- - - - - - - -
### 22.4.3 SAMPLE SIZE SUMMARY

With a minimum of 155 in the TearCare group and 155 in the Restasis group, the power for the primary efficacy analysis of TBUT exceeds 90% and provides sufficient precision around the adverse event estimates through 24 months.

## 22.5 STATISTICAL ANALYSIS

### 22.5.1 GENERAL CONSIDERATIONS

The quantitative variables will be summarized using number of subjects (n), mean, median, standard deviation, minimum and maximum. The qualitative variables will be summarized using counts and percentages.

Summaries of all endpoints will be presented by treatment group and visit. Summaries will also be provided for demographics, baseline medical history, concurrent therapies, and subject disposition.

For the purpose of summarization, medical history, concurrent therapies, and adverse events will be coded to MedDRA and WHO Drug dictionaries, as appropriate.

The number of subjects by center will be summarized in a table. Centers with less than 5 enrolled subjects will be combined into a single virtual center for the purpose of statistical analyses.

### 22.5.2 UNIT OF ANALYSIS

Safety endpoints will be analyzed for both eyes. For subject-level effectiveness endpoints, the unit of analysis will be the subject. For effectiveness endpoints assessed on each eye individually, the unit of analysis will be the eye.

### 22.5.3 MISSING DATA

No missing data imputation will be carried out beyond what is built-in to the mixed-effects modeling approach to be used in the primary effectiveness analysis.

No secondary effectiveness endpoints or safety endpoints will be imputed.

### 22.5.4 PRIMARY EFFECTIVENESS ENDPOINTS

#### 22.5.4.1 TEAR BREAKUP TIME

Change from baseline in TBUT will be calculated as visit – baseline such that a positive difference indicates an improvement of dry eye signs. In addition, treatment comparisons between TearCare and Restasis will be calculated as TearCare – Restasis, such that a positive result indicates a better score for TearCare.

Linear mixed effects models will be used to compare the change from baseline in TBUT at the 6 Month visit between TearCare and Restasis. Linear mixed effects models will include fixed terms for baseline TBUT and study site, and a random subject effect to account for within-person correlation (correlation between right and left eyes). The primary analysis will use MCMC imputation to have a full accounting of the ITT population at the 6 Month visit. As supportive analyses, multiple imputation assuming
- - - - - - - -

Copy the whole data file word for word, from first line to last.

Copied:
### 22.4.3 SAMPLE SIZE SUMMARY

With a minimum of 155 in the TearCare group and 155 in the Restasis group, the power for the primary efficacy analysis of TBUT exceeds 90% and provides sufficient precision around the adverse event estimates through 24 months.

## 22.5 STATISTICAL ANALYSIS

### 22.5.1 GENERAL CONSIDERATIONS

The quantitative variables will be summarized using number of subjects (n), mean, median, standard deviation, minimum and maximum. The qualitative variables will be summarized using counts and percentages.

Summaries of all endpoints will be presented by treatment group and visit. Summaries will also be provided for demographics, baseline medical history, concurrent therapies, and subject disposition.

For the purpose of summarization, medical history, concurrent therapies, and adverse events will be coded to MedDRA and WHO Drug dictionaries, as appropriate.

The number of subjects by center will be summarized in a table. Centers with less than 5 enrolled subjects will be combined into a single virtual center for the purpose of statistical analyses.

### 22.5.2 UNIT OF ANALYSIS

Safety endpoints will be analyzed for both eyes. For subject-level effectiveness endpoints, the unit of analysis will be the subject. For effectiveness endpoints assessed on each eye individually, the unit of analysis will be the eye.

### 22.5.3 MISSING DATA

No missing data imputation will be carried out beyond what is built-in to the mixed-effects modeling approach to be used in the primary effectiveness analysis.

No secondary effectiveness endpoints or safety endpoints will be imputed.

### 22.5.4 PRIMARY EFFECTIVENESS ENDPOINTS

#### 22.5.4.1 TEAR BREAKUP TIME

Change from baseline in TBUT will be calculated as visit – baseline such that a positive difference indicates an improvement of dry eye signs. In addition, treatment comparisons between TearCare and Restasis will be calculated as TearCare – Restasis, such that a positive result indicates a better score for TearCare.

Linear mixed effects models will be used to compare the change from baseline in TBUT at the 6 Month visit between TearCare and Restasis. Linear mixed effects models will include fixed terms for baseline TBUT and study site, and a random subject effect to account for within-person correlation (correlation between right and left eyes). The primary analysis will use MCMC imputation to have a full accounting of the ITT population at the 6 Month visit. As supportive analyses, multiple imputation assuming